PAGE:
Watching the performance of undrafted free agent running back Brandon Bolden on Sunday against the Bills, it got us thinking about undrafted players and their place in Patriots history. The stories of undrafted gems like Bolden are often studies in perseverance -- these are not first-rounders who start their professional lives with plenty of security. Instead, they often spend months on multiple practice squads before they end up getting their chance to play. Over the years, from Adam Vinatieri to Bolden, New England has relied on plenty of them in big moments. And so with that in mind, in no particular order (and with plenty of help from our friends on Twitter) here are our picks for the 10 best undrafted free agents in recent Patriots history.
Adam Vinatieri -- This one is a no-brainer. The best clutch kicker of his generation -- and one of the best in the history of the game -- the South Dakota State product couldn’t get a gig right out of college, so he went to Europe where he kicked for the Amsterdam Admirals. He ended up sending tapes around the NFL before catching the eye of Bill Parcells, who signed him in 1996. After a bumpy start (he missed four of his first seven field goal attempts after taking over for steady veteran Matt Bahr), the rest was history -- he was an integral part of three Super Bowl titles in New England, delivering two game-winning kicks. From UDFA to Hall of Famer.
Lonie Paxton -- The snapper, who was undrafted in 2000 before signing with the Patriots, played in New England for nine seasons and was a part of several clutch moments in franchise history, including Vinatieri’s two big kicks in the Snow Bowl as well as the game winner in Super Bowl XXXVI. In 2009, he signed a five-year deal worth $5.3 million -- which included a $1 million signing bonus -- with the Broncos, a tremendous contract for a long snapper but one that was a tribute to his abilities and consistency.
Wes Welker -- He wasn’t drafted by the Patriots -- he bounced from the Chargers to the Dolphins in his early years as a professional -- but it was New England that maximized his unique skill set. The undersized slot receiver out of Texas Tech didn’t even get an invite to the combine despite the fact that he had 259 catches for 3,019 yards and 21 touchdowns and 79 rushes for 456 yards and two touchdowns. The Chargers signed him and he made the roster out of camp, but was cut after the first game of the season in a roster shuffle. Welker enjoyed moderate success in two-plus seasons with the Dolphins, catching 96 passes and serving as a thorn in the Patriots’ side. To remedy the situation, New England acquired Welker prior to the start of the 2007 season, and he’s enjoyed one of the best five-plus years of any receiver in the history of the game.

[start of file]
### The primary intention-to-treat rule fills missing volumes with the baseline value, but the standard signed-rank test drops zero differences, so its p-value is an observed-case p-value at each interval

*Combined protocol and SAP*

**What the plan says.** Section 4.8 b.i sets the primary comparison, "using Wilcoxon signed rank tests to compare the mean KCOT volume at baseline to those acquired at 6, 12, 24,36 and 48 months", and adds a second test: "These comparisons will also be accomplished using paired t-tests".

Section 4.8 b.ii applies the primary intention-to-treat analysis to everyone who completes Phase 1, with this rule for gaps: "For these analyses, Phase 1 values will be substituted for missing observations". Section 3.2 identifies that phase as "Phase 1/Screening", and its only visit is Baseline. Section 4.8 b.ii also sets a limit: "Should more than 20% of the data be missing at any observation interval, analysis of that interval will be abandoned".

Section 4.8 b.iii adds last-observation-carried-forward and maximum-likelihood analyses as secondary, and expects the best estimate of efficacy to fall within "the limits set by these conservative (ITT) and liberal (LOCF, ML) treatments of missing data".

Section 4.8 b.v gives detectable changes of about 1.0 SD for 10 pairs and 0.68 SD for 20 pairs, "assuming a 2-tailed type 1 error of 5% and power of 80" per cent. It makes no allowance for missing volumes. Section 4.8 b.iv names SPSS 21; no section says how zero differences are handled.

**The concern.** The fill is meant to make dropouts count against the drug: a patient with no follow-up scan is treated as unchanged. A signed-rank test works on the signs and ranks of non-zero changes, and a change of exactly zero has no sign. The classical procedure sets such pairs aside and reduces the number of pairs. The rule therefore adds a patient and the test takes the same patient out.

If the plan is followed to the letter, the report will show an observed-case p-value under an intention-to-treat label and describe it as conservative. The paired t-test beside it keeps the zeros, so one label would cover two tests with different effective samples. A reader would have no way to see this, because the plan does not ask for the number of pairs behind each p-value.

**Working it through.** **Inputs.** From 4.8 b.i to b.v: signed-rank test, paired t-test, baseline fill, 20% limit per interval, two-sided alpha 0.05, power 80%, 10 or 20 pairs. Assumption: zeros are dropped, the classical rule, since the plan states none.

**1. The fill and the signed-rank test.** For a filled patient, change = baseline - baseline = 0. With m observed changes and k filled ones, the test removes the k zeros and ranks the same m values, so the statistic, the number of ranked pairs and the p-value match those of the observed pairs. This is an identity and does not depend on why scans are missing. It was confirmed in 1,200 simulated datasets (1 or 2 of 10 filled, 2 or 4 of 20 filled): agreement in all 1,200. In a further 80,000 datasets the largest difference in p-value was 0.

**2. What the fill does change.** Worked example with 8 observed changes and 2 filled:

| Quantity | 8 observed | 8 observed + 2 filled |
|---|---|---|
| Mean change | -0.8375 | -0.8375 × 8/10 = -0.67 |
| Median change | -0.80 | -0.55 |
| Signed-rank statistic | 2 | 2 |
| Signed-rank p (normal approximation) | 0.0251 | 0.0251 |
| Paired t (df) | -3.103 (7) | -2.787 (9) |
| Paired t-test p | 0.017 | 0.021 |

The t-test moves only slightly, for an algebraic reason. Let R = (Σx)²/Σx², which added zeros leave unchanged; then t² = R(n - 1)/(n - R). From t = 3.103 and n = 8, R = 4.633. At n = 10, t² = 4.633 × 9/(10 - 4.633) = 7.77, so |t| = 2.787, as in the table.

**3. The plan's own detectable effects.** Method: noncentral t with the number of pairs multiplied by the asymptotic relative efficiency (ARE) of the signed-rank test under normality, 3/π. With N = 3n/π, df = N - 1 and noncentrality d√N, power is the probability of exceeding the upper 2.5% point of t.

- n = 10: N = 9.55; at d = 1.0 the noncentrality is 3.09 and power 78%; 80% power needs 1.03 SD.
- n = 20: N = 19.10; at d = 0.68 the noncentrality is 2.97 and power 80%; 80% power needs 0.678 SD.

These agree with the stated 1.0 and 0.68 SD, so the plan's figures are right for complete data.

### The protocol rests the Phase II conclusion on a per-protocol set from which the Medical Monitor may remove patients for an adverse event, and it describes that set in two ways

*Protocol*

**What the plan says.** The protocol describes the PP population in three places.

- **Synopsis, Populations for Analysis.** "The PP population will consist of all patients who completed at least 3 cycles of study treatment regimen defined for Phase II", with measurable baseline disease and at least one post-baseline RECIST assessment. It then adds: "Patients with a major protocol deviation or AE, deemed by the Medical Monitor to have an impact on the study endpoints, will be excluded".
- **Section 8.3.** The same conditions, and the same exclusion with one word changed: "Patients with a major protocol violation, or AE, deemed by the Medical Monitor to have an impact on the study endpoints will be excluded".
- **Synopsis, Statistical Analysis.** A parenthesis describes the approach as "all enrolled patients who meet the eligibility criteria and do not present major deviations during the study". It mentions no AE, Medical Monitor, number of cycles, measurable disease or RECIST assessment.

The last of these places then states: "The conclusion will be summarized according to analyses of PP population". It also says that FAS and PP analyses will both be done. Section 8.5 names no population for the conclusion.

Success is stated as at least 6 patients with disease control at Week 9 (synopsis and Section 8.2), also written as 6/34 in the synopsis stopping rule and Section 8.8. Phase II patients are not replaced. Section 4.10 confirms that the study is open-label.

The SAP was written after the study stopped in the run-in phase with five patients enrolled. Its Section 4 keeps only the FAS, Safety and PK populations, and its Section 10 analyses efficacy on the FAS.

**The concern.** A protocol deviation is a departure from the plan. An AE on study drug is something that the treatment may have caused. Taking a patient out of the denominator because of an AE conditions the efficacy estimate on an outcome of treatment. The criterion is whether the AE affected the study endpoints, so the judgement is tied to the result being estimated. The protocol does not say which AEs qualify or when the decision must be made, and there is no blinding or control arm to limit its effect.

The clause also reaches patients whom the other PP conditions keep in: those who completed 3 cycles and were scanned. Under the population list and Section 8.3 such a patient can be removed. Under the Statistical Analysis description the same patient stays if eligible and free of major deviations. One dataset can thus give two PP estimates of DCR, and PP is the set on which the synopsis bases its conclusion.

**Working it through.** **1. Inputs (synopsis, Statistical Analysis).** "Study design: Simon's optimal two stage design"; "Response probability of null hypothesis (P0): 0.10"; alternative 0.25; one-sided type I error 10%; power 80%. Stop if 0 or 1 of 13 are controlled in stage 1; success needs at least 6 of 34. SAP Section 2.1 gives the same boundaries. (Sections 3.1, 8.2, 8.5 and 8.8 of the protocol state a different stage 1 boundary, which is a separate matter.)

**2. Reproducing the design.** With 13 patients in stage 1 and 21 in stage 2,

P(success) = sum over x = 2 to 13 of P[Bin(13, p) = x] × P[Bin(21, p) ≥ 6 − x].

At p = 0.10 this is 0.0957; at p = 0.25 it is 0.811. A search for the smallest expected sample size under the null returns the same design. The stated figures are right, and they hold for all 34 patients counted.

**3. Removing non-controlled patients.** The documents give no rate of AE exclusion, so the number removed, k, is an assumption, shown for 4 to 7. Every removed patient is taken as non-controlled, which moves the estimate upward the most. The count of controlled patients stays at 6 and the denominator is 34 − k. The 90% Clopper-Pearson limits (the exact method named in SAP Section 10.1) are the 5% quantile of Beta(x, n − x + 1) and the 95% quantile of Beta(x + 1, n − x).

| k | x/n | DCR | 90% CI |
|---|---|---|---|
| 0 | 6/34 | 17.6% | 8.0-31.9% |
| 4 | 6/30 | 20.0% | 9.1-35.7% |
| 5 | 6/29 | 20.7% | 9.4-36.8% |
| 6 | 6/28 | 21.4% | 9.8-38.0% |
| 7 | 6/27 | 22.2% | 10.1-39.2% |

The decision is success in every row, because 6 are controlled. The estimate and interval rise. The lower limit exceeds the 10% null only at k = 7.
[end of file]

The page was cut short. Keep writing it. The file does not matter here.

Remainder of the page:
BenJarvus Green-Ellis -- This running back out of Ole Miss went undrafted in 2008 and signed as a UDFA with New England that spring. He sat behind a plethora of running backs in his first two-plus seasons with the Patriots, but managed to pop up and perform when given the chance, including a 105-yard performance as a rookie against the Bills. But after injuries and personnel changes in the New England backfield, he managed to make the job his own in 2010 when he finished the season with 1,008 rushing yards, making him the first running back in Patriots’ history to break the 1,000-yard mark since Corey Dillon did it in 2004. In many ways, he was the perfect back for the New England offense: relatively durable and consistent, he never complained about not getting enough touches, and did an excellent job protecting the ball. He departed for Cincinnati following the 2011 season as a free agent, setting the stage for the emergence of Bolden and Ridley.